The human brain is a truly remarkable organ, so too is the human memory. Even if you think that you have a bad memory you still posses a marvel of nature. An organic system capable of storing and recalling facts, figures and past events with ease and in split seconds. So, What could the memory capacity of the human brain be? Is it even possible to calculate it in conventional computer terms ?
Some Thoughts (but no conclusion I’m afraid 🙁 )
Attempts to estimate the storage capacity of the 1.5 kg of squidgy stuff we have sitting in our skulls date back at least half a century, when the development of electronic computers prompted comparisons between their relatively feeble memories and the (presumably) far larger capacity of the human brain. At a lecture given at Yale University in 1956, the computer scientist John von Neumann came up with an estimate of thirty-five million million megabytes – colossal, even by the standards of today’s computers. Later estimates were based on assumptions about the information storage capacity of the 100 million million connections between brain cells and led to figures of around forty million megabytes, huge, but nothing like as big as von Neumann’s figure.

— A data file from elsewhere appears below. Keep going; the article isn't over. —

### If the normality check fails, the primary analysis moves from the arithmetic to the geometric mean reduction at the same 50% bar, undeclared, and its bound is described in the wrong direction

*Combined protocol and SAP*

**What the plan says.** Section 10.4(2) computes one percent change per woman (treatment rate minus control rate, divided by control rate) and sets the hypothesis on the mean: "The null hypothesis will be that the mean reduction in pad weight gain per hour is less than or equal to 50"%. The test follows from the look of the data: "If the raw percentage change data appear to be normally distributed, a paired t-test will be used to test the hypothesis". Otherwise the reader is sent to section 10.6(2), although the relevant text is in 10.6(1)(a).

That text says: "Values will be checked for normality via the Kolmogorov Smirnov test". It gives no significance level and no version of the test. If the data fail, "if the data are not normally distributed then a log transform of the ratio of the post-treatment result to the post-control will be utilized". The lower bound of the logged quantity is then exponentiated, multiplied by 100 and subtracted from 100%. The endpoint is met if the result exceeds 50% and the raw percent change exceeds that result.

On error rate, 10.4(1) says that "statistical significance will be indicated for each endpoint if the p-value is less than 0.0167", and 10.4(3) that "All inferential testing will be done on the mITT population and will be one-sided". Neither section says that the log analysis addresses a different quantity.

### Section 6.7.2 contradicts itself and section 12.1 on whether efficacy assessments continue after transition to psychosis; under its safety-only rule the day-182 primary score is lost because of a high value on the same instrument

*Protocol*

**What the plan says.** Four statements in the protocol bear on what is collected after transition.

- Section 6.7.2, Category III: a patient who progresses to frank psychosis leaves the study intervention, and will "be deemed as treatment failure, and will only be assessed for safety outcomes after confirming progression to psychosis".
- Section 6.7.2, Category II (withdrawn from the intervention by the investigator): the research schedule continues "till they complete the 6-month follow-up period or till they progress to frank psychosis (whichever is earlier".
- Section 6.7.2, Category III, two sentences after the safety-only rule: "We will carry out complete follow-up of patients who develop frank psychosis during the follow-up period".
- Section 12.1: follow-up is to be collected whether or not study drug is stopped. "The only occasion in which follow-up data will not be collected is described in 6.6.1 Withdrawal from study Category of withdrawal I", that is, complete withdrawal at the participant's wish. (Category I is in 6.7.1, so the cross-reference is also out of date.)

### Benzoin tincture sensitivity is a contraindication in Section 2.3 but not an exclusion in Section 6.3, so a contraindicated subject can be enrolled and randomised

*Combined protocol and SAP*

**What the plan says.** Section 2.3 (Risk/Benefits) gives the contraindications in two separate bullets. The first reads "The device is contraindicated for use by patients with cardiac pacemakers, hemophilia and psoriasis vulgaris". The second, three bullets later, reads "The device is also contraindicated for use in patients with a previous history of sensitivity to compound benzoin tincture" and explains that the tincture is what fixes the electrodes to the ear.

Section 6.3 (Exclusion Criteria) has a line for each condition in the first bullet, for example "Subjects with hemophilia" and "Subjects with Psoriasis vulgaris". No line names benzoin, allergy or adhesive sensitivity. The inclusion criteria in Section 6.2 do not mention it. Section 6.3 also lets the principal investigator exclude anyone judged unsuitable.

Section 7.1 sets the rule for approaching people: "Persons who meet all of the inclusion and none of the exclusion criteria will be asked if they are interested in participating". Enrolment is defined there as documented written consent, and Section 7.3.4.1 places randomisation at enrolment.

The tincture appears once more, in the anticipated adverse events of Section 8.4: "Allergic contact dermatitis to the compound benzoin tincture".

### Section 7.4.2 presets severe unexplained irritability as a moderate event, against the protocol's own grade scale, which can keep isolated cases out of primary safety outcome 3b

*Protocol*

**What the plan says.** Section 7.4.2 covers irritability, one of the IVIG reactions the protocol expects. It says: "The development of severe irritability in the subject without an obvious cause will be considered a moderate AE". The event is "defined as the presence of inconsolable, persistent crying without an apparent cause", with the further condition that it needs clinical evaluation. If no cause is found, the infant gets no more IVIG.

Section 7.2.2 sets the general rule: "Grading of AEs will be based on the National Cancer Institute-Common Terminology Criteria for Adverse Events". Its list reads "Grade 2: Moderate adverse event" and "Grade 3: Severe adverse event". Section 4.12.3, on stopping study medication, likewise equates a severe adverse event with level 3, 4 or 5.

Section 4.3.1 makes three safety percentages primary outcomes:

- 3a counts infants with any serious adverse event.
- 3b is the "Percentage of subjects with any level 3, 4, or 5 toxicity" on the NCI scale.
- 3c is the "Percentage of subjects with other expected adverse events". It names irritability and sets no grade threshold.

Reviewing the various guesstimates, the computer scientist professor Ralph Merkle of Georgia Tech, Atlanta notes that they all make more or less implausible assumptions about how the brain stores information. He argues that better estimates are likely to come from experiments which attempt to measure the storage capacity more directly. As an example, he cites the results of studies carried out in the mid-1980s by Thomas Landauer and his colleagues at Bell Labs, New Jersey, in which people were asked to recall different forms of information over varying amounts of time. The level of recall turned out to be surprisingly consistent and, when converted to a value for the total amount of data a brain could store over a lifetime, produced a figure of around 200 megabytes. This is no less impressive than von Neumann’s figure but for precisely the opposite reason: PCs typically have far more storage capacity than this. As Merkle puts it: “While this might come as a blow to our egos, it suggests that we could build a device with the skills and abilities of a human being with little more hardware than we now have – if only we knew the correct way to organize that hardware”.